3 Reasons Why You Should Consider a Low Interest Credit Card

Jane Switzer
by Jane Switzer May 17, 2017 / No Comments

Like money in a savings account, the balance on your credit card accumulates interest — except not in the good way. If you’re crippled by compounding charges because you carry a balance from month to month, you should consider switching to a low interest credit card.

The typical rewards card in Canada carries a 19.99% interest rate for purchases, and even more for cash advances. Low interest credit cards charge a fraction of that, usually between 8.99% to 14.99%. Here are three advantages to this type of card:

You’ll save money on interest

This is an obvious one, but paying a lower interest rate will save you hundreds of dollars over the long term. This makes it easier to erase your debt faster because more of your money goes toward paying off your principal balance, rather than just satiating interest charges. Interest devalues credit card rewards, so there’s no point in chasing them if you can’t pay your bill in full each month.

Here’s how much interest you’ll pay with two of the best low interest credit cards if you carry a balance from month to month, compared to the typical rewards credit card:

Credit card

Balance Interest rate 6 months of interest (total)

1 year of interest (total)

Example Card X $1,000 19.99% $105.09 $221.21
BMO Preferred Rate MasterCard $1,000 11.9% $61.30 $126.35
American Express Essential Credit Card $1,000 8.99% $45.97 $94.05

They’re easier to qualify for

If you have a whack of existing credit card debt, you can transfer it to a balance transfer credit card, which offers interest rates as low as 0% on transfers for the first six to 12 months. However, these cards are typically harder to qualify for because they require a high credit score to nab the 0% rate.

If your score isn’t in good shape (you should check at least once a year), you’re more likely to be approved for a low interest credit card that also offers a competitive interest rate on balance transfers. These cards also have lower minimum income requirements. For example, with an annual income requirement of just $15,000, the American Express Essential Credit Card has no annual fee, a low 8.99% interest rate on purchases and cash advances, and offers a 1.99% interest rate on balance transfers for the first six months for new cardholders.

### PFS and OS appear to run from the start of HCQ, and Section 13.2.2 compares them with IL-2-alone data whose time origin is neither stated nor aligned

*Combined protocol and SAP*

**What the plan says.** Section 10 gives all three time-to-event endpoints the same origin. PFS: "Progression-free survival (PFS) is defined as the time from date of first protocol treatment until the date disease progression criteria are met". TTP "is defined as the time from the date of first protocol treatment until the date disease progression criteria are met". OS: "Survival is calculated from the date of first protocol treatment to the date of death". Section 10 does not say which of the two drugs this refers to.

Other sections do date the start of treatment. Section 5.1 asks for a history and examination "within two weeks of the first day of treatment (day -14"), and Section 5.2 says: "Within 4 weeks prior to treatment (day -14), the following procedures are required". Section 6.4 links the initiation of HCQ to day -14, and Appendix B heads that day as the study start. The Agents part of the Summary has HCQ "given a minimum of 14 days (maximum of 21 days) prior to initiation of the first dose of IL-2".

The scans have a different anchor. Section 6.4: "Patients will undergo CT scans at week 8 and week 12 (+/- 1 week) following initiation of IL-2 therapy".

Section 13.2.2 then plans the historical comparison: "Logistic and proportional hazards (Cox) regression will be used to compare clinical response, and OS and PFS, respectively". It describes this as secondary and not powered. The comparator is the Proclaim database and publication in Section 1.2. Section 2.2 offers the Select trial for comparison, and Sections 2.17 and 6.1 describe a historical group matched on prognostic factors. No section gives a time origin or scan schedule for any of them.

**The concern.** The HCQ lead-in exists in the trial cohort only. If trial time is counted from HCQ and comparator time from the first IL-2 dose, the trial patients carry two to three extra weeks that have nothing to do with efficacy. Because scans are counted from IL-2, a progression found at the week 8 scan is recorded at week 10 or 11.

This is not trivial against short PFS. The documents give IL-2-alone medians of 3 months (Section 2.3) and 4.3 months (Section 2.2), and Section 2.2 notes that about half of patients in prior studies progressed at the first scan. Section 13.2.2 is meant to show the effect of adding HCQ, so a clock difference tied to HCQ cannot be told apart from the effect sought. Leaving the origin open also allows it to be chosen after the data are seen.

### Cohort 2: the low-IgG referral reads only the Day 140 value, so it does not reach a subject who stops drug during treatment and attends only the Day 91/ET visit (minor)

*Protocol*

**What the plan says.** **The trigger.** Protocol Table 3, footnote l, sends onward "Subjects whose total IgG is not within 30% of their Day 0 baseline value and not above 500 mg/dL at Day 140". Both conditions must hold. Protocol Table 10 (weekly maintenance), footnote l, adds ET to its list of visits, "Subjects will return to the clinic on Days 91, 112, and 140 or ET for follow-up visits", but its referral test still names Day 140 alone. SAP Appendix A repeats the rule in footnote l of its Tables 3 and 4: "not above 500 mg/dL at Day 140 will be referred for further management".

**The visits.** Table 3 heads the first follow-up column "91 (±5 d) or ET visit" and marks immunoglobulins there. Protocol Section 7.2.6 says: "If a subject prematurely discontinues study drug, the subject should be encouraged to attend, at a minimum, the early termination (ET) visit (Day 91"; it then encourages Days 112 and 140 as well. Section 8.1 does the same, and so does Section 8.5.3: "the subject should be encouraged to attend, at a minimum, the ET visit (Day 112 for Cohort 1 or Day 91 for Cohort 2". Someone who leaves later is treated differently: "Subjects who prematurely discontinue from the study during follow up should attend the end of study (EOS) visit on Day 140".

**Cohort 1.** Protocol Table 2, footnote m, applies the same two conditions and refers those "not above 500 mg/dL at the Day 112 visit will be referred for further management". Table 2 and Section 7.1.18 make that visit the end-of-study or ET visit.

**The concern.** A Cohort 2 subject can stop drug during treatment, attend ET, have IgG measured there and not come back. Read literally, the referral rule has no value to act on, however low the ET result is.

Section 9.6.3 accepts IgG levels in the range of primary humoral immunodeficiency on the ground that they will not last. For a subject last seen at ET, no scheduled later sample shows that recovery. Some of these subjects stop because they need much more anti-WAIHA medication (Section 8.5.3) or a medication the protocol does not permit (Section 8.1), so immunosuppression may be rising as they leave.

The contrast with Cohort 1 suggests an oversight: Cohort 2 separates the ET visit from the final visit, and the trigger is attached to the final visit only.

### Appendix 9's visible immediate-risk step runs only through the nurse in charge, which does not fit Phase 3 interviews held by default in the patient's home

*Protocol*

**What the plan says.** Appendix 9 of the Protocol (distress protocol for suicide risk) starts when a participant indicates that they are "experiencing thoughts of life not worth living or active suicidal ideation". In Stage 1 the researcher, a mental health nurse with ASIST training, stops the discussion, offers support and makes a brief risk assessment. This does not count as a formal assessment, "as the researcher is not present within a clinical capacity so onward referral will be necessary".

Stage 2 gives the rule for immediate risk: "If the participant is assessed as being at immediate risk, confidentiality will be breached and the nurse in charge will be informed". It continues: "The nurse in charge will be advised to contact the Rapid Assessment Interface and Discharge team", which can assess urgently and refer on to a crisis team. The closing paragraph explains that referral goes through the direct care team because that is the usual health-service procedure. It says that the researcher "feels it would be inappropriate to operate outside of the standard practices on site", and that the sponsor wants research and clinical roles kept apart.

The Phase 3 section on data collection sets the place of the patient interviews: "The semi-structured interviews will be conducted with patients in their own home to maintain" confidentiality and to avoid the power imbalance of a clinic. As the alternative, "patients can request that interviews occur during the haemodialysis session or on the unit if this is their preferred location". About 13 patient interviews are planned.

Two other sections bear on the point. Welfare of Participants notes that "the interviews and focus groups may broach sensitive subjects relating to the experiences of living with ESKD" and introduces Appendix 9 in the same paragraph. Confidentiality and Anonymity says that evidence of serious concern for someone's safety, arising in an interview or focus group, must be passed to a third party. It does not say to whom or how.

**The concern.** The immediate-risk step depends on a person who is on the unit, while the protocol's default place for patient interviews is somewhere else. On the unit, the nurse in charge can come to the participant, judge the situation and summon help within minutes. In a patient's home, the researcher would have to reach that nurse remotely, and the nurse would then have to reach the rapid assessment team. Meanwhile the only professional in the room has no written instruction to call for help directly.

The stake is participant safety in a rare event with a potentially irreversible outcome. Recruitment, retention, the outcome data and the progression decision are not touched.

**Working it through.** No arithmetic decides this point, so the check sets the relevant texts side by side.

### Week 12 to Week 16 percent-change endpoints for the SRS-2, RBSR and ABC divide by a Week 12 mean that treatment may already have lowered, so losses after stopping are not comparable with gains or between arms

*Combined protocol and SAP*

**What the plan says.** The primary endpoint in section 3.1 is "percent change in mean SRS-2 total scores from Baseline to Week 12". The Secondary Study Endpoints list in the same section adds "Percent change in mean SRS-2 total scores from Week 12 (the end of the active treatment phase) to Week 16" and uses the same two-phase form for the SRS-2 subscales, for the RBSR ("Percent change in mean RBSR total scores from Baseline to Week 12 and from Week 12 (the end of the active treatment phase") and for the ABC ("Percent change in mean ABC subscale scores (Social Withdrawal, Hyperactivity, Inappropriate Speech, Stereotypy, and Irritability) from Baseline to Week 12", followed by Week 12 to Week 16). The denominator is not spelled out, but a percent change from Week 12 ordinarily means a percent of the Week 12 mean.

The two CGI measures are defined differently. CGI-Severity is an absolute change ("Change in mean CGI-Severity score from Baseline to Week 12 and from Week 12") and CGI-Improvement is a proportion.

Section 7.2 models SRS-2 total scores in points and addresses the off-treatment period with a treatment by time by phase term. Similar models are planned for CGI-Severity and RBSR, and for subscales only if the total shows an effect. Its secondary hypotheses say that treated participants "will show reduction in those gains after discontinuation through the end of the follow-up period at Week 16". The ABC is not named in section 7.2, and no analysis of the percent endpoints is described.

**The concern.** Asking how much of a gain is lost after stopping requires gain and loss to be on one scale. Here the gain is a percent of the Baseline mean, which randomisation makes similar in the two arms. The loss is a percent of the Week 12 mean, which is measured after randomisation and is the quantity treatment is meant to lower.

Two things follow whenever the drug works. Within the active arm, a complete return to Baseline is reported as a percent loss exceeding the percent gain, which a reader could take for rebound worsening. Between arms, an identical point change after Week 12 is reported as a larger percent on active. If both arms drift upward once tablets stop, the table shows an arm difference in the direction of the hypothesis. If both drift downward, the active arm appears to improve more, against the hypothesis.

American Express Essential Credit Card

Apply Now Button-small

  • No annual fee
  • Low interest rate of 8.99% on purchases and cash advances
  • For new cardholders: special 1.99% introductory rate on balance transfers for the first 6 months (available only at time of online application)
  • Access to American Express Invites

In the same vein, the BMO Preferred Rate MasterCard has an across-the-board interest rate of 11.9% on purchases, cash advances, and balance transfers. Unlike other cards, the balance transfer interest rate doesn’t spike after a certain amount of time. It’s not as low as other cards, but this card might be the better option if you know you won’t be able to pay off your debt within the six- or 12-month timeframe. The card has a $20 annual fee, but is offset by the amount you’ll save on interest charges.

BMO Preferred Rate MasterCard

Apply Now Button-small

  • Annual fee: $20
  • 11.9% interest rate on purchases, cash advances, and balance transfers
  • Zero dollar liability, plus free purchase protection and extended warranty

Most balance transfer credit cards, on the other hand, tend to charge the usual 19.99% interest rate on purchases. For this reason, low interest credit cards have a longer lifespan: once you’ve paid off your existing balance, you’ll actually want to keep using the card for its low interest rate.

They make it easier to improve your credit score

Paying your credit card bill (and ideally, all of your bills) on time is the simplest way to maintain a good credit score, or improve a poor one — your payment history accounts for about 35% of how your credit score is calculated. If you don’t pay off your balance in full, you need to make at least the minimum payment amount stated on your monthly bill. A credit card with a lower interest rate means lower monthly minimum payments.

If your main problem is making regular on-time payments, here’s another motivator: low interest credit cards will jack up the interest rate (at least double, or more) if you miss a certain number of payments. Miss two payments within a year on the American Express Essential Credit Card, and the interest rate jumps from 8.99% to 23.99%. For the BMO Preferred Rate MasterCard, missing two payments within a year drives up your interest rate from 11.9% to 16.9%.

The bottom line

Interest is the one type of credit card charge you can’t completely escape, but low interest credit cards make it easier to get your debt under control by minimizing the amount of hard-earned cash you throw at interest charges each month.

Also read: